In his forthcoming book I Know Best, How Moral Narcissism is Destroying Our Republic, If It Hasn’t Already (to be published June 14, now available for pre-order from Amazon), Roger L. Simon writes:
Moral narcissism is the enemy of change because it is the enemy of clear thought.
Simon — the author of ten novels, an Academy Award-nominated screenwriter, and the co-founder and former CEO of PJ Media — joins me and my partner Todd Feinburg for a wide-ranging discussion of his new book on the Harvard Lunch Club Political Podcast.
Drawing a contrast with the preening “I like my pompadour” Kardashian form of narcissism — the “all too human” narcissism so prevalent in our culture — Simon more broadly refers to our current political and philosophical culture as “an epidemic of moral narcissism.” During the interview, he describes moral narcissism as follows:
Ideas and theories and ideology … that people attach themselves to to such a degree that they define themselves because they believe in those ideas. And it doesn’t matter at all if those ideas work out in the real world; it’s how those ideas work out theoretically and are approved of by the masses.
With that concept, he weaves together an array of dysfunctional philosophies on topics ranging from global warming to Islam denialism, and from nostalgia for Marx to the establishment of an American nomenklatura.
The subtitle of Simon’s book harkens self-consciously back to that totemic work of political/psychological theory: The Culture of Narcissism: American Life in an Age of Diminishing Expectations, written by Christopher Lasch and published in 1979.
Lasch’s book — which became required reading for a legion of government and sociology majors in the ’80s — captured the disappointment and ennui of the Vietnam War and Watergate generation as the ecstasy of the revolution and its transient accomplishments ebbed. This occurred even as bourgeois society itself (heretofore the target of the movement) seemed to falter in its ability to provide for prosperity and the promise of a brighter day.
If Lasch’s book was about the demise of public Man — as despair about the future forced him to withdraw into self-indulgent pursuits of consciousness-raising through est, gestalt therapy, tai chi, Reichian therapy, rolfing, acupuncture, and of course drugs — then Simon’s concept of moral narcissism is about the capture of the public sphere by a set of political ideas. These ideas are, by themselves, comfort therapy for the slovenly and vain.
Simon asks throughout the book what evidence it must take to separate a person from a bad idea. He cites an interview with President Obama by journalist Charles Gibson where the president argues that an increase in the capital gains tax is fair, even if it is shown that the increased tax generates less revenue, because hedge fund managers should simply not be allowed to make as much money as they do.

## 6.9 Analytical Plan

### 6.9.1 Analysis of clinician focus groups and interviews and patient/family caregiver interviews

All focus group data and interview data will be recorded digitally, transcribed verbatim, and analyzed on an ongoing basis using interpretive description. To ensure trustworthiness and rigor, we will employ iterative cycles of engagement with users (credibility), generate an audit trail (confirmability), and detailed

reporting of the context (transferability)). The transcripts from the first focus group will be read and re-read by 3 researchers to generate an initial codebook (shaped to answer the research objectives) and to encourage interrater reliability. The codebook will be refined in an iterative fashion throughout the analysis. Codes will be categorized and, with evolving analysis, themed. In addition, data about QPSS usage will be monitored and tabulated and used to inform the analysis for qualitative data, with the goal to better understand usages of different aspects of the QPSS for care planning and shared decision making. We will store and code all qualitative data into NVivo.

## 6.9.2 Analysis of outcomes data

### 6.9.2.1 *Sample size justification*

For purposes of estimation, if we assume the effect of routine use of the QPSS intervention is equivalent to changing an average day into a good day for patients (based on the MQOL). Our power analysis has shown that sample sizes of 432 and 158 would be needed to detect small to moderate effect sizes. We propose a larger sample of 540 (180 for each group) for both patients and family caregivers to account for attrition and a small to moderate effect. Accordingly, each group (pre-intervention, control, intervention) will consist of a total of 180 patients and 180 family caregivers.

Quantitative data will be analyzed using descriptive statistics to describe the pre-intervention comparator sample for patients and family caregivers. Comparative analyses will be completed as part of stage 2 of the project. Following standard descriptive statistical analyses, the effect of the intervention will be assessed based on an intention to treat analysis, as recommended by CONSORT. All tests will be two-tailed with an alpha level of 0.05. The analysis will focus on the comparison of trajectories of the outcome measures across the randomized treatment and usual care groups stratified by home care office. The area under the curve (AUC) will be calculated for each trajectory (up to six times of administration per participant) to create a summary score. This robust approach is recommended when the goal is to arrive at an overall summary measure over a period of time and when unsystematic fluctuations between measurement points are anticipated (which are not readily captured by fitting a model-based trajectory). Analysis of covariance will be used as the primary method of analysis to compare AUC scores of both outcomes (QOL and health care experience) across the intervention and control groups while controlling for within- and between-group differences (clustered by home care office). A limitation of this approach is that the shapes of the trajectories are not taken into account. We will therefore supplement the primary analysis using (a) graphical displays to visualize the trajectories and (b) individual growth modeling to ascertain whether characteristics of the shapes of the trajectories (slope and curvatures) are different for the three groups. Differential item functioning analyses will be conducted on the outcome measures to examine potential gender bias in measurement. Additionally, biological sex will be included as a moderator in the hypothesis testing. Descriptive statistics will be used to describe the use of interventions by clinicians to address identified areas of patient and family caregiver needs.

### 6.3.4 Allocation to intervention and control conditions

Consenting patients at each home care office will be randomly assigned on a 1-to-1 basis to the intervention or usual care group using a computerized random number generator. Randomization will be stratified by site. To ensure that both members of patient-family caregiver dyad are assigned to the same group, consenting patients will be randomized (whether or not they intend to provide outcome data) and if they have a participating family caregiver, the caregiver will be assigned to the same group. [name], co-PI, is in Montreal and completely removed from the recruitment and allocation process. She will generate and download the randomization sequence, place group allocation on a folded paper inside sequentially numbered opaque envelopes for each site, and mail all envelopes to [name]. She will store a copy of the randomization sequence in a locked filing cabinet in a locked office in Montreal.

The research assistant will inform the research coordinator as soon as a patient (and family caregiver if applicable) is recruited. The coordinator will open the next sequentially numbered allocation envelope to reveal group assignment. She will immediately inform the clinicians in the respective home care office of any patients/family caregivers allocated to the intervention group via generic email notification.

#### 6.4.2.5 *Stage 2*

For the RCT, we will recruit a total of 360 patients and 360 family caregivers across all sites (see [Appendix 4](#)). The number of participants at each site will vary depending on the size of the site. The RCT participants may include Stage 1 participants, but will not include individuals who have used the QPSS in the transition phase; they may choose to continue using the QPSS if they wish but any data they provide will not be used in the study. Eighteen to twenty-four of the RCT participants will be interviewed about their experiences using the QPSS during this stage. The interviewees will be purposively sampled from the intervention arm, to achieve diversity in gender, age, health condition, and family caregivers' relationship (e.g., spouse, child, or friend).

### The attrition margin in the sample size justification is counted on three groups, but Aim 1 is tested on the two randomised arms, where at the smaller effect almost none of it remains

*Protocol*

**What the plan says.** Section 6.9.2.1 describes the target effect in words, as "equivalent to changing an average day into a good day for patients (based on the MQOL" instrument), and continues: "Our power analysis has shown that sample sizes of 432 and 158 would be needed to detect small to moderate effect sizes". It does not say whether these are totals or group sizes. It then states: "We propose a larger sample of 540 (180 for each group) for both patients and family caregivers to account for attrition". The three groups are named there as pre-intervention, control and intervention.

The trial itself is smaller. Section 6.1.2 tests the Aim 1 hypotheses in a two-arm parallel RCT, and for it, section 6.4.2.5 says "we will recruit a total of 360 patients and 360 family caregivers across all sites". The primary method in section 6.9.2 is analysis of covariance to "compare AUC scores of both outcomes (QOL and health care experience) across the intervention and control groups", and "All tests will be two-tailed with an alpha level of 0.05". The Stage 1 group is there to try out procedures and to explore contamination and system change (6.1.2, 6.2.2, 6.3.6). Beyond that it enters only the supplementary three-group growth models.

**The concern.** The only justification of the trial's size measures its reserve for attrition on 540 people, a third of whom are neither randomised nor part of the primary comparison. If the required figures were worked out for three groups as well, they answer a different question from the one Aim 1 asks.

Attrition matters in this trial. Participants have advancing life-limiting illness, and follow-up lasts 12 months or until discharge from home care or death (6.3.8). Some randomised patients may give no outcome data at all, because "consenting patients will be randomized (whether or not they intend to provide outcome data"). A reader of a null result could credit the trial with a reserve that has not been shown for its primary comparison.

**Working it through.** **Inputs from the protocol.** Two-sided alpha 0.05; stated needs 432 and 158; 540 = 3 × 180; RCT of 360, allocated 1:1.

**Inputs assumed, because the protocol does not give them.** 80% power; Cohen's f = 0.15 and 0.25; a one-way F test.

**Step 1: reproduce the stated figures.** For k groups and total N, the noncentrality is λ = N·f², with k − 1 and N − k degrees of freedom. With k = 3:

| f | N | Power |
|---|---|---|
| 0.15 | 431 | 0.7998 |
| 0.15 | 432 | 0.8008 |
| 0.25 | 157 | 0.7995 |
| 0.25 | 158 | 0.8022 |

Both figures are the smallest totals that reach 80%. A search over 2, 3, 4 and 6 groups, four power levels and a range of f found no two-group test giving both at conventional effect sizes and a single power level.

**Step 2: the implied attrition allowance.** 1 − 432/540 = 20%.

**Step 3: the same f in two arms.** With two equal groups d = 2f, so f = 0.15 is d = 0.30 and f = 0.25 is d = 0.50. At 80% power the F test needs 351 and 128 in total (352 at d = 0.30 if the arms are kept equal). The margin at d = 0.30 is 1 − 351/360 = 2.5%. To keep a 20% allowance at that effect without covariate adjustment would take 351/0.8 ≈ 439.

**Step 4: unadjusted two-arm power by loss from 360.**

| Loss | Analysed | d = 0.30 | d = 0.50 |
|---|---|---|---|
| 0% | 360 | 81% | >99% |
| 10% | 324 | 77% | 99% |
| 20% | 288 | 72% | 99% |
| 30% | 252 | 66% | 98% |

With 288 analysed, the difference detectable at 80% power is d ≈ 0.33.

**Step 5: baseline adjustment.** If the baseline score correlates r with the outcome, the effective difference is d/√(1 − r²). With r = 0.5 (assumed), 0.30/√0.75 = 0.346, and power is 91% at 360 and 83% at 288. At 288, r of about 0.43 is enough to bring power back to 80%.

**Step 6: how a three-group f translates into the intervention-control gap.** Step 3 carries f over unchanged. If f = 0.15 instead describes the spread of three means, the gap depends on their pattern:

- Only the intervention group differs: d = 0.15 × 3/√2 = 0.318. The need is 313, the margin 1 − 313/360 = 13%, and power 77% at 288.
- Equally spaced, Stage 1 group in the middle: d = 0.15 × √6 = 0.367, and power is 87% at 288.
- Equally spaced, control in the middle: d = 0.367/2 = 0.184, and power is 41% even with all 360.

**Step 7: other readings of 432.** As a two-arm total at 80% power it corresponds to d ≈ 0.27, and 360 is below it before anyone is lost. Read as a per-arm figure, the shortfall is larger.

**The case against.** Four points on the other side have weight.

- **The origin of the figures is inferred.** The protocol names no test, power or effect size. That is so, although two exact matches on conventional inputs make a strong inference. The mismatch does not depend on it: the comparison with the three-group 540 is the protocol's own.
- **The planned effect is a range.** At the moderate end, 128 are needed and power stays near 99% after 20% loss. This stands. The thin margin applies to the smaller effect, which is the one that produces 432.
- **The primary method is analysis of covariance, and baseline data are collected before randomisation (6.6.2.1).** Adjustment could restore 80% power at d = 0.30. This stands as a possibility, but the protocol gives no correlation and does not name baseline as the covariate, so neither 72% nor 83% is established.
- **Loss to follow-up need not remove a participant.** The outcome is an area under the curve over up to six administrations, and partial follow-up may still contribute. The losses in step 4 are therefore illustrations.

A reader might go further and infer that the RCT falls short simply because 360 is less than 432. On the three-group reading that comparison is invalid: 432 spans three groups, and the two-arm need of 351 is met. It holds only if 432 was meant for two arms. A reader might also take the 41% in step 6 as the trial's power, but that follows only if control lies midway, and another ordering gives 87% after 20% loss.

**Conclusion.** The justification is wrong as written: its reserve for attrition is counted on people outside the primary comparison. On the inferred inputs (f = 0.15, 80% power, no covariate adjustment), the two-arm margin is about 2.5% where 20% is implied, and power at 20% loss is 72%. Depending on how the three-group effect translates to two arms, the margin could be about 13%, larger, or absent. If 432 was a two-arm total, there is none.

Our discussion with Simon on the HLC podcast is (hopefully) as wide in scope as Simon’s moral narcissism idea itself, spanning issues from global warming to nation-building to the Laffer curve, and personalities from Morgan Freeman to Bill Kristol to Barbara Streisand.
Here are a few excerpts. On global warming:
It’s absolutely immaterial [whether the planet needs saving] because what’s important is that you are a person who is saving the planet. As I go through in the book there’s a whole history of this stuff, starting with the Silent Spring [by Rachel Carson] where it didn’t turn out that things were quite as bad as they were supposed to be.
On the attempt to introduce democracy to the Middle East (and the evidence that moral narcissism is not a wholly owned subsidiary of the Left):
We wanted to think we could bring democracy to the Arab world … the whole thing of “democracy, whiskey, sexy.” If we came there they would become us. Of course we discovered that wasn’t so.
It is the pose and not the result. Actually you could look at the whole neocon-Iraq thing, which I was very much a part of, I plead guilty to that, I wouldn’t say that it was bad that I did that — we were naïve essentially, but what we wanted to show to everybody was that we loved democracy. That was the morally narcissistic part of the thing. That Iraq was not even remotely ready for democracy in the beginning was irrelevant.
On racial relations:
I think the most controversial chapter in my book, the one I really stand behind, is called “Nostalgia for Racism.” I’m an ex-civil rights worker, I was in the South in the sixties. I did it. And my best friend from kindergarten on up was a fellow named Andy Goodman who you may recall didn’t survive … from Mississippi Burning.
But in those days we were all wanting something called integration — that was what we wanted. … Nowadays no one wants integration anymore. You go onto college campuses and the #BlackLivesMatter — all that stuff — is about the opposite of integration.
On the presidential election and moral narcissism:
Obviously the Trump campaign is a revolt against it in certain ways.
I think the Republicans have to win the presidency and I think the people who are #NeverTrumpers are really asking for it because if Hillary and/or Bernie win you can look for a lot more moral narcissism.
And finally (I had to ask), is Bill Kristol morally narcissistic?
Interesting question. I think he’s trapped into some stuff there … I think he is — from his father — what they say is reified, turned his ideas into objects so that they can’t adjust. I mean, Trump is no savior, he’s just better than the other guys. But because of their own morally narcissistic impulses they can’t even listen to what he is saying.
There is a whole lot more to this fascinating discussion.
Check it all out, as well as the whole series of HLC podcasts, here.